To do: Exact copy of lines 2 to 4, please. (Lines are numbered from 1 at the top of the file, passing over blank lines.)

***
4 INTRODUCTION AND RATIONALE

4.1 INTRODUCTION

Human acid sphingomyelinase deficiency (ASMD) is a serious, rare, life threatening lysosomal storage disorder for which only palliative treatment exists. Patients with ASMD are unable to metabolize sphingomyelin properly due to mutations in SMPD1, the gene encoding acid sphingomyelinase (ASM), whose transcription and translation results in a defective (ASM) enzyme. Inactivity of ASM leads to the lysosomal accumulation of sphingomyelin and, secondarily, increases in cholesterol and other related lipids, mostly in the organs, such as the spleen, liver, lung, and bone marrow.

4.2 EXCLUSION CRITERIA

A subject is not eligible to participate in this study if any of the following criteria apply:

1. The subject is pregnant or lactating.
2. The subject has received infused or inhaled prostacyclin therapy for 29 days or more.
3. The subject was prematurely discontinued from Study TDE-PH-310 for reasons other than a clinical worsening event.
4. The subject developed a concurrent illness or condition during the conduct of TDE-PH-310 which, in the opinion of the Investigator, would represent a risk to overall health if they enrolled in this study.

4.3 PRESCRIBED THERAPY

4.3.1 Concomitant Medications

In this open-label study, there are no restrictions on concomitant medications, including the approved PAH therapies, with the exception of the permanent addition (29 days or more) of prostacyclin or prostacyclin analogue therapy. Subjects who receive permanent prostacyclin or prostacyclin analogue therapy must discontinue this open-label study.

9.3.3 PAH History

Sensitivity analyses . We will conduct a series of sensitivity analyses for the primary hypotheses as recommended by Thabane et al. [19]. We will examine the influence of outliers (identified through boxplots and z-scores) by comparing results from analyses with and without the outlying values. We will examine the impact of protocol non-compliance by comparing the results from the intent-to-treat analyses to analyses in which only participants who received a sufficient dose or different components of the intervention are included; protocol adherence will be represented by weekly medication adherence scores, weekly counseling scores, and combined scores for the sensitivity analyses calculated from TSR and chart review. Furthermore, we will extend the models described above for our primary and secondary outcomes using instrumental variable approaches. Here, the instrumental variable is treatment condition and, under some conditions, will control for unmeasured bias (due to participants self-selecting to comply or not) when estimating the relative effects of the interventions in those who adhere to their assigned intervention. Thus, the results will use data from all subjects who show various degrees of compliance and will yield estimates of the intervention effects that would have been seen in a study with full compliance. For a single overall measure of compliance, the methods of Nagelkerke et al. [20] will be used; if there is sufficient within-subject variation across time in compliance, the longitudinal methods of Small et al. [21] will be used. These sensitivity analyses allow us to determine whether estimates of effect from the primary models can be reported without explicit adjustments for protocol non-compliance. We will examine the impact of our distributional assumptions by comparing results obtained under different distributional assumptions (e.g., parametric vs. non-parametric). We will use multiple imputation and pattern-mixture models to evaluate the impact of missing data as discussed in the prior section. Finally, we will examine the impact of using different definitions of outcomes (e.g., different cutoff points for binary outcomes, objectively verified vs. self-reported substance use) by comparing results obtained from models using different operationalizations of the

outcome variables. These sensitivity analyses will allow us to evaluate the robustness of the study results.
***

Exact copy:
4.1 INTRODUCTION

Human acid sphingomyelinase deficiency (ASMD) is a serious, rare, life threatening lysosomal storage disorder for which only palliative treatment exists. Patients with ASMD are unable to metabolize sphingomyelin properly due to mutations in SMPD1, the gene encoding acid sphingomyelinase (ASM), whose transcription and translation results in a defective (ASM) enzyme. Inactivity of ASM leads to the lysosomal accumulation of sphingomyelin and, secondarily, increases in cholesterol and other related lipids, mostly in the organs, such as the spleen, liver, lung, and bone marrow.

4.2 EXCLUSION CRITERIA